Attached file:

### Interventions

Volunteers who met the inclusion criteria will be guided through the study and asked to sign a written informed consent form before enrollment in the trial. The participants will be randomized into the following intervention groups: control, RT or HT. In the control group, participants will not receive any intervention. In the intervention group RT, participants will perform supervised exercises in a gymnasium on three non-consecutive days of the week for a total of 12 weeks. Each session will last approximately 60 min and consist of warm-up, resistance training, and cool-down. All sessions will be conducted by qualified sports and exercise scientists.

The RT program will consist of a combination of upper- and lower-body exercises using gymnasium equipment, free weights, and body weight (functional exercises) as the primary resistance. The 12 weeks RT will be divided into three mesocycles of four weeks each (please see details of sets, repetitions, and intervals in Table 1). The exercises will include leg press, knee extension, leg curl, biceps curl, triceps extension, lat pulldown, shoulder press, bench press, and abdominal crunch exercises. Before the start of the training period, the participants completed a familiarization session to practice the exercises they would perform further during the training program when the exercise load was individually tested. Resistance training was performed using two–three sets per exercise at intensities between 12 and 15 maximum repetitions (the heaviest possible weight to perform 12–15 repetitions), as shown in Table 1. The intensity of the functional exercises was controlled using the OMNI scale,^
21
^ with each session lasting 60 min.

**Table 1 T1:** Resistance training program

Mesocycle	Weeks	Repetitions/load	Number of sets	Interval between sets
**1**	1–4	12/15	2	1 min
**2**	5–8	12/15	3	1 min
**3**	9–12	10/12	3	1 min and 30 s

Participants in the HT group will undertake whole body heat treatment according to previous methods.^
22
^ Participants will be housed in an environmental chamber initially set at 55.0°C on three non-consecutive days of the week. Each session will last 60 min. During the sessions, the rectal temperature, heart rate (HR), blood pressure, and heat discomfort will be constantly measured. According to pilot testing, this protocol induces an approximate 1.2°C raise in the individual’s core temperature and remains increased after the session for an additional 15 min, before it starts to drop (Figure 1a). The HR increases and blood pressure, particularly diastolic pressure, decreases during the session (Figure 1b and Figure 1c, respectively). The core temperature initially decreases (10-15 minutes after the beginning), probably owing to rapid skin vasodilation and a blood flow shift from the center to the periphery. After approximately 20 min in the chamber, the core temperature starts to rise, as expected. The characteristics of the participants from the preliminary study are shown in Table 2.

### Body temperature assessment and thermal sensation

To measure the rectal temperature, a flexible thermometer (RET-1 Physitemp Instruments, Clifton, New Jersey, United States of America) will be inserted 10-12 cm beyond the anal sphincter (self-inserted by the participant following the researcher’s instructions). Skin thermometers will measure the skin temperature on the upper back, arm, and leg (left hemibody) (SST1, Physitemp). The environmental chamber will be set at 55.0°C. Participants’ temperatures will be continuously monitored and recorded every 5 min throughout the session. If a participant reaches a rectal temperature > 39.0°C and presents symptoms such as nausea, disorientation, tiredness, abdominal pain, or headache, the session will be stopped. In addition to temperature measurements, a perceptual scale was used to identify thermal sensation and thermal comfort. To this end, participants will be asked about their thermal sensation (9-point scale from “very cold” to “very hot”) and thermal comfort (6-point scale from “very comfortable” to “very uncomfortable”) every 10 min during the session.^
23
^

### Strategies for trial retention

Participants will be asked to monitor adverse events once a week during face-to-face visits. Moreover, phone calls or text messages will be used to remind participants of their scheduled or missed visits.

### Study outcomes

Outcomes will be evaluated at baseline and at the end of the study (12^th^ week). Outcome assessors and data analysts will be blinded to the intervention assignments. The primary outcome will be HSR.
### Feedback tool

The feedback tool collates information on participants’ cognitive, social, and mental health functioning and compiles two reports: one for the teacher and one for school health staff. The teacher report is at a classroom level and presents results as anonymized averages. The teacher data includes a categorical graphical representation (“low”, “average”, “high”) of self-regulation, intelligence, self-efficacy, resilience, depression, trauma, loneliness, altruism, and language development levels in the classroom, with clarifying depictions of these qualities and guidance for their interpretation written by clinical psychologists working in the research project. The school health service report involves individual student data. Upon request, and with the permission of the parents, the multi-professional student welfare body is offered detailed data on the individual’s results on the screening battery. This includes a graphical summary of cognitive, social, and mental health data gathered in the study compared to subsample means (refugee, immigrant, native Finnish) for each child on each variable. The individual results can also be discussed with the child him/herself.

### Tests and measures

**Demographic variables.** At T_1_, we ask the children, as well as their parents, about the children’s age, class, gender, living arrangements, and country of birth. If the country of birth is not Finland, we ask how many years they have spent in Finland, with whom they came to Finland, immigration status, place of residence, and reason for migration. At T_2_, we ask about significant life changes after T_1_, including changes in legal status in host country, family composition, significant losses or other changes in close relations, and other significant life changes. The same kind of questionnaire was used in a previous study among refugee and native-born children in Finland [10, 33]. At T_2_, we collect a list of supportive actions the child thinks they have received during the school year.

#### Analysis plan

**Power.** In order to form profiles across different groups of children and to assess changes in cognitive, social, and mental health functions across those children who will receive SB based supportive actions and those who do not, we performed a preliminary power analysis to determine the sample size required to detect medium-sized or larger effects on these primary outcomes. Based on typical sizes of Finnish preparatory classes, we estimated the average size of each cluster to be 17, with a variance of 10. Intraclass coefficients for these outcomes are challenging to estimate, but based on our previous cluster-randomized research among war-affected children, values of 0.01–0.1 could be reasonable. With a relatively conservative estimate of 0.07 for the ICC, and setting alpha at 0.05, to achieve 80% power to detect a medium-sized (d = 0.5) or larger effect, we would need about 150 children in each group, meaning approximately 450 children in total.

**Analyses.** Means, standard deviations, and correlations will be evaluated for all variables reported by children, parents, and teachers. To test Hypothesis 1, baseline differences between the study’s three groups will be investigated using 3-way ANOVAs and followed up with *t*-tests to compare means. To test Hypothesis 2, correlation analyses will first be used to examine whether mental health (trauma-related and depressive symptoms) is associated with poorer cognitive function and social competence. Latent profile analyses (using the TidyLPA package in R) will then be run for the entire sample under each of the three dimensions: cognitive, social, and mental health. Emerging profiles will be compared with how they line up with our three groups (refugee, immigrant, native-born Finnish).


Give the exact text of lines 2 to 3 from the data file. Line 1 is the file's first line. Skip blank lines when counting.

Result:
Volunteers who met the inclusion criteria will be guided through the study and asked to sign a written informed consent form before enrollment in the trial. The participants will be randomized into the following intervention groups: control, RT or HT. In the control group, participants will not receive any intervention. In the intervention group RT, participants will perform supervised exercises in a gymnasium on three non-consecutive days of the week for a total of 12 weeks. Each session will last approximately 60 min and consist of warm-up, resistance training, and cool-down. All sessions will be conducted by qualified sports and exercise scientists.

The RT program will consist of a combination of upper- and lower-body exercises using gymnasium equipment, free weights, and body weight (functional exercises) as the primary resistance. The 12 weeks RT will be divided into three mesocycles of four weeks each (please see details of sets, repetitions, and intervals in Table 1). The exercises will include leg press, knee extension, leg curl, biceps curl, triceps extension, lat pulldown, shoulder press, bench press, and abdominal crunch exercises. Before the start of the training period, the participants completed a familiarization session to practice the exercises they would perform further during the training program when the exercise load was individually tested. Resistance training was performed using two–three sets per exercise at intensities between 12 and 15 maximum repetitions (the heaviest possible weight to perform 12–15 repetitions), as shown in Table 1. The intensity of the functional exercises was controlled using the OMNI scale,^